I’m not disagreeing with you though, and you make a valid point: Fenwick failed twice as an independent before attaching himself to the Dem slate.

  • I think Thomas and Snow were voted in because of anxiety about property taxes around the financial crisis. Times are better now.
    I was amused yesterday to see Boyd saying that this election was not about the bypass. When he was reelected last year though, he did say (if I recall correctly) that his reelection did constitute a referendum of support for the resurrection of the bypass. Points of view do shift, don’t they?

  • Your “in the city” link goes to the Albemarle County results.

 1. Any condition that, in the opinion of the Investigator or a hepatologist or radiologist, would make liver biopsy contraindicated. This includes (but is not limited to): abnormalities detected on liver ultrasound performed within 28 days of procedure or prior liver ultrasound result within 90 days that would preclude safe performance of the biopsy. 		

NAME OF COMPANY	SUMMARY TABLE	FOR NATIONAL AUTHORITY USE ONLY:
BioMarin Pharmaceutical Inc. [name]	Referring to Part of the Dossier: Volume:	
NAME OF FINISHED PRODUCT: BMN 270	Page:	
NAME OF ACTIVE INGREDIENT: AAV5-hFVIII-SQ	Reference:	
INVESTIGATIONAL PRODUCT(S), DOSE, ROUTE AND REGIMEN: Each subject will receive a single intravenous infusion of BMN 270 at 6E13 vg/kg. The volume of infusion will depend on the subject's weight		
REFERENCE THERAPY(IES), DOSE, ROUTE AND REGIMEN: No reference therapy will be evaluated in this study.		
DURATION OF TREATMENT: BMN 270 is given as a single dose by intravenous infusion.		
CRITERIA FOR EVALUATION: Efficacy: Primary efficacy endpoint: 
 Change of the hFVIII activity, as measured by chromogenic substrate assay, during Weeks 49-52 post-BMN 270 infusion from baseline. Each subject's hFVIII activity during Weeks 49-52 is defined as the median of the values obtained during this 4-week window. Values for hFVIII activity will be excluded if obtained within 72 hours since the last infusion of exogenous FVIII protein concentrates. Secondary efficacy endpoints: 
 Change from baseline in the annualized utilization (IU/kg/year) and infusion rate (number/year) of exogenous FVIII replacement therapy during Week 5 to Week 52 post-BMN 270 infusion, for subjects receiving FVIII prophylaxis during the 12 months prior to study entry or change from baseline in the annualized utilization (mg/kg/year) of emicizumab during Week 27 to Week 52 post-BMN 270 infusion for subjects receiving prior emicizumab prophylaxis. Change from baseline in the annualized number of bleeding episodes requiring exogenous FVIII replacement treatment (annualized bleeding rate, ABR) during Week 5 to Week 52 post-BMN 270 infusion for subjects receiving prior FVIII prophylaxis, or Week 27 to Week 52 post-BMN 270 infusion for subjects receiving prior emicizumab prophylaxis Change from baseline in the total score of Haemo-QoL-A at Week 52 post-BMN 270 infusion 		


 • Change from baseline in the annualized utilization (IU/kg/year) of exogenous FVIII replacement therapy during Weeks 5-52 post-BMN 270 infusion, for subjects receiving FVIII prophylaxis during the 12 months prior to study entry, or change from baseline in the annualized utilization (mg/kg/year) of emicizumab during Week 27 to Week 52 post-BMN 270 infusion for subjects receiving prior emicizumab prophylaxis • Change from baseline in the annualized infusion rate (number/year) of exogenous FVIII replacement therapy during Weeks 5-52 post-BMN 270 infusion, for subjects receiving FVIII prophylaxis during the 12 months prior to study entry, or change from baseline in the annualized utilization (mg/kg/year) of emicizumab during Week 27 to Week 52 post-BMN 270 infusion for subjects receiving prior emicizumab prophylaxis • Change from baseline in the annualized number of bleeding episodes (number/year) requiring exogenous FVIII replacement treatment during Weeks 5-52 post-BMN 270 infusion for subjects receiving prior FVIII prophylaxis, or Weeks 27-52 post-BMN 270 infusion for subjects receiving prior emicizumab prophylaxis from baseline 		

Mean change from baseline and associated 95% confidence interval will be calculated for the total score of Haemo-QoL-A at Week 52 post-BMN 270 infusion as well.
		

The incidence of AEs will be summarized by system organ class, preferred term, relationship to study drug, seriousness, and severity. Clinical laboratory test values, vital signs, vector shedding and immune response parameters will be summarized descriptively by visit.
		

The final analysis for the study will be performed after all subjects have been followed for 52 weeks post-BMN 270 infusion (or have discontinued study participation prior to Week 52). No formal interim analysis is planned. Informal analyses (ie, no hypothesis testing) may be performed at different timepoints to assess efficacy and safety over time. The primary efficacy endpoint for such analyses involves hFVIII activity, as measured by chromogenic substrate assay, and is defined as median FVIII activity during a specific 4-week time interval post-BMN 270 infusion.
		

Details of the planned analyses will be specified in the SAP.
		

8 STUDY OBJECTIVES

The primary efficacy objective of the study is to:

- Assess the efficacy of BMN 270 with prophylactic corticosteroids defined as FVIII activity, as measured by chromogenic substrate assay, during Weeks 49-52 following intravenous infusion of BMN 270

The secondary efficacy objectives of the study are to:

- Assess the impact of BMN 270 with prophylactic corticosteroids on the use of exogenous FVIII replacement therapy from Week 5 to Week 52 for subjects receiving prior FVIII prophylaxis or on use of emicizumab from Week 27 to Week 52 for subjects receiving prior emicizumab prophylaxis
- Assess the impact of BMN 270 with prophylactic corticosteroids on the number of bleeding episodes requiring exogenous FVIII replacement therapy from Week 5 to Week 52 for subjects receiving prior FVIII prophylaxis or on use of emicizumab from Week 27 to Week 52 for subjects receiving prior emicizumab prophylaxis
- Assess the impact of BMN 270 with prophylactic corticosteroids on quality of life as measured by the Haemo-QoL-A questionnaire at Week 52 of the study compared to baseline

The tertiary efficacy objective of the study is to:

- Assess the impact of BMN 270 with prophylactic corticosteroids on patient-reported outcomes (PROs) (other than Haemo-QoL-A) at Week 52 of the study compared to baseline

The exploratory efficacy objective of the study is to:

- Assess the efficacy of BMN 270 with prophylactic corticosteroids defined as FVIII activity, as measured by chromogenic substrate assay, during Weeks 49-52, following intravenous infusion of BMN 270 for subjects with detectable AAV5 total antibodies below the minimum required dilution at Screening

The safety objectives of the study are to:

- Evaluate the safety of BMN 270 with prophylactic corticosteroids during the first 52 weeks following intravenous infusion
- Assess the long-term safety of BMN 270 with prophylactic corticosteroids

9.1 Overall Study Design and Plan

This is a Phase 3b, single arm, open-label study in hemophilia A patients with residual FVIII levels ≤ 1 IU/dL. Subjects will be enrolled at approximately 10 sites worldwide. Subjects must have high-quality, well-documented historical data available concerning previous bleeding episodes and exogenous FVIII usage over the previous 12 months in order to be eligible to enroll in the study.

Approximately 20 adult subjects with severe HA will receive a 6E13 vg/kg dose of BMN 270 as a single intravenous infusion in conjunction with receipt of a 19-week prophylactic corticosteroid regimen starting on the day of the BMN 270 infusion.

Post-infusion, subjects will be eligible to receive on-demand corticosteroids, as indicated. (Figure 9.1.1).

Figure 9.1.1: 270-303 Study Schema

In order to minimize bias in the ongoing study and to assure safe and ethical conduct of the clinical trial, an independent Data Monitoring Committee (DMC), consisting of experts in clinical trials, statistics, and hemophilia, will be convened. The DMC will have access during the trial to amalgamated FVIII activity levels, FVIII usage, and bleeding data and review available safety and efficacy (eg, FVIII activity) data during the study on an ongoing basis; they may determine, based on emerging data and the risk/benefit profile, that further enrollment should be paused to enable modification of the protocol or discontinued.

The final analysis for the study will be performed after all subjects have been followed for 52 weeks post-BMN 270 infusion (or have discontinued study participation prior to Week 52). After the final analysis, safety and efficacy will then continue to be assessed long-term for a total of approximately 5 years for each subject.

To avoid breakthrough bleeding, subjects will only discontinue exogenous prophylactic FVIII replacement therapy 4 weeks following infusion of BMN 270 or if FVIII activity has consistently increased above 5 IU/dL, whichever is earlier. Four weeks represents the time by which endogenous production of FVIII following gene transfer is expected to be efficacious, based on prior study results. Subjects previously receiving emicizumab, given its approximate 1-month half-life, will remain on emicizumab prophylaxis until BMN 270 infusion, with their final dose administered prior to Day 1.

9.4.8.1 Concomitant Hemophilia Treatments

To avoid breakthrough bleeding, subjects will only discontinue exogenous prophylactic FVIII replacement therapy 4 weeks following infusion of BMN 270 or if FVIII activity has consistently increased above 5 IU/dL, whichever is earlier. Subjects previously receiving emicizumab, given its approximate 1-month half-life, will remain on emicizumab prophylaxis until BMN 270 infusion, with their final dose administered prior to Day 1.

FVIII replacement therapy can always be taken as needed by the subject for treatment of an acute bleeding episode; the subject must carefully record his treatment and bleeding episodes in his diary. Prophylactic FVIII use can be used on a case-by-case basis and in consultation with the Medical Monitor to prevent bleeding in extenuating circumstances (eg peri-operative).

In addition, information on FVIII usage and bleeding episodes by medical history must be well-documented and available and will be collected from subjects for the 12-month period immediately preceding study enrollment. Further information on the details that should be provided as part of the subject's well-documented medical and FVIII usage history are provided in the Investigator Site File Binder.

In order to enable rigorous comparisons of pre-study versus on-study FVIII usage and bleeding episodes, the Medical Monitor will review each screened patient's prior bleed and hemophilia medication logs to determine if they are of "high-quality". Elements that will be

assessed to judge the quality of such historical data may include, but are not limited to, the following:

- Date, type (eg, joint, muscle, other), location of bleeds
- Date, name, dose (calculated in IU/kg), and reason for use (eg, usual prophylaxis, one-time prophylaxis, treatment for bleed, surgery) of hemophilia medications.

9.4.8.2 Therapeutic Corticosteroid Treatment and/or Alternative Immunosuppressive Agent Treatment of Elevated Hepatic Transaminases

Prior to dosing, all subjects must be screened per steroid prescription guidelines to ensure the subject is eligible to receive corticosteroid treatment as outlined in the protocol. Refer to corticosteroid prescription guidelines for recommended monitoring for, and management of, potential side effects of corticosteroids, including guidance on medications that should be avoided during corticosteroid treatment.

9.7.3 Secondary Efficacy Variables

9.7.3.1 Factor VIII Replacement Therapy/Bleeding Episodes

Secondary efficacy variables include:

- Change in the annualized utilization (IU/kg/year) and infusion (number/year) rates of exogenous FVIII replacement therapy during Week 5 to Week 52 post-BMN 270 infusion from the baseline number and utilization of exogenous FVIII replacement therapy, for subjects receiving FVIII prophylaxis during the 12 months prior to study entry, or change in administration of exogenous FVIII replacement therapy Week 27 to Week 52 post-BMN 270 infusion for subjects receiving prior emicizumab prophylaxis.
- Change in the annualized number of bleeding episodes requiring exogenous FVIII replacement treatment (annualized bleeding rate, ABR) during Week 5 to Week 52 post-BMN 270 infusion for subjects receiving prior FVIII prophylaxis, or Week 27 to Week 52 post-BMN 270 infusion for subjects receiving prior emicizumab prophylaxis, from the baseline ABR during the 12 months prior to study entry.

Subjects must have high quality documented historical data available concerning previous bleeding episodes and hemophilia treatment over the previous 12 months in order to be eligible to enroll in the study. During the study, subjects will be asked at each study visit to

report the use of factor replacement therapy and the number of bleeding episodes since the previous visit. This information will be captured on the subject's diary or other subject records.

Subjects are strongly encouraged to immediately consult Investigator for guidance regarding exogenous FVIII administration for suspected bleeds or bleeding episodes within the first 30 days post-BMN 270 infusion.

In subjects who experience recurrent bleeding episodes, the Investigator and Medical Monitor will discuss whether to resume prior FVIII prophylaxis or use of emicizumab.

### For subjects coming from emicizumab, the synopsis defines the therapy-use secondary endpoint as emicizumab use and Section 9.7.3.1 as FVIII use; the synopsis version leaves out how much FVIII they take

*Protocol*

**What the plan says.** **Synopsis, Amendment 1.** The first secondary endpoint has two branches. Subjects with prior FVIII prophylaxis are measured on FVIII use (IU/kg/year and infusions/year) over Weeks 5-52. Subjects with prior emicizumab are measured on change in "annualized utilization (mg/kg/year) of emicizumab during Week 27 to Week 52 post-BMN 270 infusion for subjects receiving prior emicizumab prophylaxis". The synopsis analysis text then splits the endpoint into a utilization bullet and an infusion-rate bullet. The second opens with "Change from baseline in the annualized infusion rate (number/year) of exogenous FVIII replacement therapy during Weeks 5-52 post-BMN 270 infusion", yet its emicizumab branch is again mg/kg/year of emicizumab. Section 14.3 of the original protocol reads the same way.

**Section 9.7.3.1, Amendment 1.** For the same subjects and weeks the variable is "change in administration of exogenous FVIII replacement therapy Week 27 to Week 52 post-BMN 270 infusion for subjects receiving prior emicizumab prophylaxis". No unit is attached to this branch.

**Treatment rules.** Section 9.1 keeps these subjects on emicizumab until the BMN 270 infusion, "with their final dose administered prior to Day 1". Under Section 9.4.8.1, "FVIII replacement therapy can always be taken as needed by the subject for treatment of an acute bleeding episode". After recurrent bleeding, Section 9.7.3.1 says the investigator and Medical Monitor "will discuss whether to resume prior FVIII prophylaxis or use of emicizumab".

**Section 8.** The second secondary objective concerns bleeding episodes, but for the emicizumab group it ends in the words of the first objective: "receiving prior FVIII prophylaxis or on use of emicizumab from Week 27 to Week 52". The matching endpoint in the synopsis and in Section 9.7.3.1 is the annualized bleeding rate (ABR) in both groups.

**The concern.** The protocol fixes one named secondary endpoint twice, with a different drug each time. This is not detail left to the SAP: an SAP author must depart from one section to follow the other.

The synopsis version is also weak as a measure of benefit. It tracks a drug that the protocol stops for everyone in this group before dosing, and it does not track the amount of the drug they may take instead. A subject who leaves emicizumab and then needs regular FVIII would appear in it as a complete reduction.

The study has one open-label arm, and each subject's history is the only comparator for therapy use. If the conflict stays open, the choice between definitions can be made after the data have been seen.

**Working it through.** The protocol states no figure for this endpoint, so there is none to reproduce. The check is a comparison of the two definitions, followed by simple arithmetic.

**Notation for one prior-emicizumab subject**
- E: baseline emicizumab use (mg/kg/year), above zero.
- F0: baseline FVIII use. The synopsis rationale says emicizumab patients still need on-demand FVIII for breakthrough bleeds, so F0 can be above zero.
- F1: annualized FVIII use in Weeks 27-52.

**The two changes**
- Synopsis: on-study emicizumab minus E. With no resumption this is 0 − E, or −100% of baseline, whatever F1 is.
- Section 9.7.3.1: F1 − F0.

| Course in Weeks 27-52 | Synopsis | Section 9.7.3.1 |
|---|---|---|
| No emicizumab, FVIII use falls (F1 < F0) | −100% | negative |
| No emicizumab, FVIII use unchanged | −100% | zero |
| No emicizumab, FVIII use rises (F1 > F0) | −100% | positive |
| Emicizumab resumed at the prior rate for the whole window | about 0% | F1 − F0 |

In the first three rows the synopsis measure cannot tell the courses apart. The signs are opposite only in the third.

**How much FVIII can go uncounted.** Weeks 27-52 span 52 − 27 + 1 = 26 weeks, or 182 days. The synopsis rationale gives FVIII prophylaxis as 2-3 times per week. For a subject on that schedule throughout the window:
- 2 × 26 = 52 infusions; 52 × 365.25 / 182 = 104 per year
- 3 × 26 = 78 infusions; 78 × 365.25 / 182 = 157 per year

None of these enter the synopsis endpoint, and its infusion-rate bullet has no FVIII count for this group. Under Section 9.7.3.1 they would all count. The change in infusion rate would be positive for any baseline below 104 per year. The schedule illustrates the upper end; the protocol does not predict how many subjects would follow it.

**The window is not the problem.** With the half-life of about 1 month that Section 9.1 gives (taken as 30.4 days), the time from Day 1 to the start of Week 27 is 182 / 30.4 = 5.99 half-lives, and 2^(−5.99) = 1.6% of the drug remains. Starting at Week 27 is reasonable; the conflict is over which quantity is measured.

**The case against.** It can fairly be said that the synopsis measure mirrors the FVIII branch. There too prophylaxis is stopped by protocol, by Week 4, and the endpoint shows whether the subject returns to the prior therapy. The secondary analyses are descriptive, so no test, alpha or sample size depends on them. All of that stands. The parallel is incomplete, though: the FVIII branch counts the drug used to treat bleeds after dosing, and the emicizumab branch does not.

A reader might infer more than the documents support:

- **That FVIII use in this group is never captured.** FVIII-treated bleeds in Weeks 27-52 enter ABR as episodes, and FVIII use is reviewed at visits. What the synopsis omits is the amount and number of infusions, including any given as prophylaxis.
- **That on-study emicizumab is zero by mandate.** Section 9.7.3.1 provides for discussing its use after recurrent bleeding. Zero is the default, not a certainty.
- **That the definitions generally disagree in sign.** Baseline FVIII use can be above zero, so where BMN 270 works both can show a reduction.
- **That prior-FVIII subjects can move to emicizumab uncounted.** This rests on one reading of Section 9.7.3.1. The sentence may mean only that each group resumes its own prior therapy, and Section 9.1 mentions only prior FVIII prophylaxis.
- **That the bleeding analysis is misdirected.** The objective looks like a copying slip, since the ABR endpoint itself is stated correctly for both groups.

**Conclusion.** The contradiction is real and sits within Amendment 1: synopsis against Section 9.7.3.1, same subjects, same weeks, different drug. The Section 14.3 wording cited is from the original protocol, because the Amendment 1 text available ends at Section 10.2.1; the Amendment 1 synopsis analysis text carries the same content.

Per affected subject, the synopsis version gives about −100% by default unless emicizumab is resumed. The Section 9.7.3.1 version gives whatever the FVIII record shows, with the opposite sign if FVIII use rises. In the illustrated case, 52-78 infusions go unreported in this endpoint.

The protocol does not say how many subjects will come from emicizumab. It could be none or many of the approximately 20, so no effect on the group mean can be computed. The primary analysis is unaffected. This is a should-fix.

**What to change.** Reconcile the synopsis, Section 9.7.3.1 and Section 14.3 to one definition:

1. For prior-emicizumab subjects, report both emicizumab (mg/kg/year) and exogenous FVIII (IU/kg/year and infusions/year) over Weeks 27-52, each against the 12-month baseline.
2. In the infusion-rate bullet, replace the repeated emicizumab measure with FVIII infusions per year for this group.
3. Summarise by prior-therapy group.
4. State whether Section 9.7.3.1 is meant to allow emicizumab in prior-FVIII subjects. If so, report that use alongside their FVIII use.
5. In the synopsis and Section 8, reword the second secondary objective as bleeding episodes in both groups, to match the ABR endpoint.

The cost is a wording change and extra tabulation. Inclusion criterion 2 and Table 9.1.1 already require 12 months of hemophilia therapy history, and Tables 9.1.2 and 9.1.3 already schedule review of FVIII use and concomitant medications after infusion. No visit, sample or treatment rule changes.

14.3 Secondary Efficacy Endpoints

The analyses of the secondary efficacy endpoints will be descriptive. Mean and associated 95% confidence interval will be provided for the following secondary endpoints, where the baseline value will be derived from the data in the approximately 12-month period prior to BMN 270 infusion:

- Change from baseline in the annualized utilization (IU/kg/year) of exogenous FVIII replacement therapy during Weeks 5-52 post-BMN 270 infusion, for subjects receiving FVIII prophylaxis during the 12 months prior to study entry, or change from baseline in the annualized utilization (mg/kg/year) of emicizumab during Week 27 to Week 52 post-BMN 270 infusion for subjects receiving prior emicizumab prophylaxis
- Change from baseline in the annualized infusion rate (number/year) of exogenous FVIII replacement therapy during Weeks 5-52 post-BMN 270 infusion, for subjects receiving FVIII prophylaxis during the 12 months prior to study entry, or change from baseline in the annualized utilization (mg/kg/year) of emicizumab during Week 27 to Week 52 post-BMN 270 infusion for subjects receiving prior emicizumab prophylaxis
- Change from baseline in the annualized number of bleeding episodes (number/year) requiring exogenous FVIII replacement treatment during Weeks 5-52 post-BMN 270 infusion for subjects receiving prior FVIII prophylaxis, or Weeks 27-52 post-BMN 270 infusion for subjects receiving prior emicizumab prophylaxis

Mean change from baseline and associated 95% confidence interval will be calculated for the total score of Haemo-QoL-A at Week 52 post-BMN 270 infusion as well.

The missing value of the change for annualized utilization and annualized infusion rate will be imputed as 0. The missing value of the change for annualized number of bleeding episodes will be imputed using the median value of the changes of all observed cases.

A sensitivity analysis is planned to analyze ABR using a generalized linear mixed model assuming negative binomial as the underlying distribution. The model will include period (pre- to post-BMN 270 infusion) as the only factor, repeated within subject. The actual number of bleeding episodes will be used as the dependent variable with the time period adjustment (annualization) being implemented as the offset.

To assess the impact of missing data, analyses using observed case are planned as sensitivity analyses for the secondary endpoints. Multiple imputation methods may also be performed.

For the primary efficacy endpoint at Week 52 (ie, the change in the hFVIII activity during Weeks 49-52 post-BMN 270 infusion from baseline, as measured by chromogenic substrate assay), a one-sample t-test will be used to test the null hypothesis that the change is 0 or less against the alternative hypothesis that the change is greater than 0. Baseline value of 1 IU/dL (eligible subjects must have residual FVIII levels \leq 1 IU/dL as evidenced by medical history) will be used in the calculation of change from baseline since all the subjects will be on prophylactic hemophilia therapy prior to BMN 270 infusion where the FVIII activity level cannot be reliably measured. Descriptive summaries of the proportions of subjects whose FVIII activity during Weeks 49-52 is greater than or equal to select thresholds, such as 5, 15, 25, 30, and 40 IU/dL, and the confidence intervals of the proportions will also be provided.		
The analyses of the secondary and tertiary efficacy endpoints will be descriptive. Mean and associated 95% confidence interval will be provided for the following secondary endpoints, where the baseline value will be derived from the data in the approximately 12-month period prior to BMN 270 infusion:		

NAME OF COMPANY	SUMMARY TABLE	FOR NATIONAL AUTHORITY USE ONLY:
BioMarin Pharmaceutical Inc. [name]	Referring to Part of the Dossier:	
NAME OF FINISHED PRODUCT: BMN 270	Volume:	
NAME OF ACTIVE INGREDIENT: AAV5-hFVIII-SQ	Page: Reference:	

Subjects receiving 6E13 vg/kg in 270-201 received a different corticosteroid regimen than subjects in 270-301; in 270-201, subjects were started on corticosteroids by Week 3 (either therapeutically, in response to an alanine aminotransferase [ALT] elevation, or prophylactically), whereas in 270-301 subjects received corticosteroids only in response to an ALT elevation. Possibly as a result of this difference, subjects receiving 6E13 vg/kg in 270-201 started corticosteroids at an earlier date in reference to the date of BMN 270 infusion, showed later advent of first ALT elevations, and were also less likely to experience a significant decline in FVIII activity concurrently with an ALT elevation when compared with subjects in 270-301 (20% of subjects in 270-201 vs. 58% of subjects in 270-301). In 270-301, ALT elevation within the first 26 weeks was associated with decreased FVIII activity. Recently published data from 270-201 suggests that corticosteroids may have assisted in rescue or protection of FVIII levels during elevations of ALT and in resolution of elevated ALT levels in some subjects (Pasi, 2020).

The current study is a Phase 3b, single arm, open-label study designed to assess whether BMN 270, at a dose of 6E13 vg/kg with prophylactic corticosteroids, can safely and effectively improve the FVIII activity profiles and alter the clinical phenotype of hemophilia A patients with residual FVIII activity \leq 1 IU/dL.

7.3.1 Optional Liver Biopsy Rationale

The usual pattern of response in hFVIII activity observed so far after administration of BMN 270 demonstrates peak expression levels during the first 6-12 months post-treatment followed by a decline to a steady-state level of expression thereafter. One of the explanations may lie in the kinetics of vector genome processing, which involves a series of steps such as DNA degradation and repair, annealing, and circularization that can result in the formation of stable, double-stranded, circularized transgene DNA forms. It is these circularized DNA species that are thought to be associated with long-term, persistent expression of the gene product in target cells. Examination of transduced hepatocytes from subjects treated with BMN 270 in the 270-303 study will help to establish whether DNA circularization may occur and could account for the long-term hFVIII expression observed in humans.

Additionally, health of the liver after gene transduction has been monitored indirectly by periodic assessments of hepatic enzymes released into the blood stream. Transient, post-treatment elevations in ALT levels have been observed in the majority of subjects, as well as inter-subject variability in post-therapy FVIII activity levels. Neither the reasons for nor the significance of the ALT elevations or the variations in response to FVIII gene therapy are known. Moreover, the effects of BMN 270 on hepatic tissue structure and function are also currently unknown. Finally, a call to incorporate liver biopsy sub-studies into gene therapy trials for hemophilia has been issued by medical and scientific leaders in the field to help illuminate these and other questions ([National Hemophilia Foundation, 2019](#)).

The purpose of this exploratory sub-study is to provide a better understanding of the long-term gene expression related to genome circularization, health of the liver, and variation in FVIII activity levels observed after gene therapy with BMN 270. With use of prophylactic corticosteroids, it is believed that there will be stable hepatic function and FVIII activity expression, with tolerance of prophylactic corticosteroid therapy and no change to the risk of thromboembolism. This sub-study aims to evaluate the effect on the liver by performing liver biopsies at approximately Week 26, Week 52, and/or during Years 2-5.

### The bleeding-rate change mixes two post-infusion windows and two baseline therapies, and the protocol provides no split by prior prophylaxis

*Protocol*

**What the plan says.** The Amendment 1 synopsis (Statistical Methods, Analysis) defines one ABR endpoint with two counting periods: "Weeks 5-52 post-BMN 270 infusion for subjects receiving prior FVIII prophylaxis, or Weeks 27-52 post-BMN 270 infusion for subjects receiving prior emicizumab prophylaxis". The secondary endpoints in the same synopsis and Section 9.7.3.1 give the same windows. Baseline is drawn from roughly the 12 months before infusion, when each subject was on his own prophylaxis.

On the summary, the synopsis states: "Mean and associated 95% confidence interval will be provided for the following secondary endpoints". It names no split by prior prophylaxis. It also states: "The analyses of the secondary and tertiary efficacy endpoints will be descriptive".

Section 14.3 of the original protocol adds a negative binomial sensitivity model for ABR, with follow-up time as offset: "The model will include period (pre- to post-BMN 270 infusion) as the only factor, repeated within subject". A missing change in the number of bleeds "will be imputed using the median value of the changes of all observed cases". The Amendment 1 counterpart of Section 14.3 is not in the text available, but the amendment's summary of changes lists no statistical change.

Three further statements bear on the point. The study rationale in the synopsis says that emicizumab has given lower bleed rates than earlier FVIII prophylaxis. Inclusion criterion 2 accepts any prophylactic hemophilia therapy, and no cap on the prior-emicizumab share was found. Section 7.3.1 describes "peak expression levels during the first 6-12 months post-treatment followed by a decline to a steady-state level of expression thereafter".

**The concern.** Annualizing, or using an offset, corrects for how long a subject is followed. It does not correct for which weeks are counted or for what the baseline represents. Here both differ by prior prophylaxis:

Thank you! I’ve corrected that.

    Also, I had written that Diantha McKeel won 57% to 43%. That’s wrong—she won with 70% of the vote. I must have been reading off the results for one of the other two folks who won by 57% to 43%.

    My general apologies for taking a couple of days to fix those mistakes. I’m starting a new business [1, 2, 3], and the last few weeks have been awfully hectic.

  • Congrats on the new initiative/business, Waldo… it sounds like fascinating work!

  • Way to go-Waldo!
    Read this article that Waldo mentions http://www.theatlantic.com/technology/archive/2013/10/the-radical-new-institution-to-liberate-us-data/280988/
    It’s the most readable and the most Waldo.

  • “The most Waldo.” :) Yeah, that’s probably about right. Thanks, guys.

  • who is the other veternarian on the BOS?

  • Ann Mallek, although she’s not a practicing vet. She’s the daughter of White Hall veterinarian Dr. John Huckle, has a degree in zoology, and keeps plenty of animals.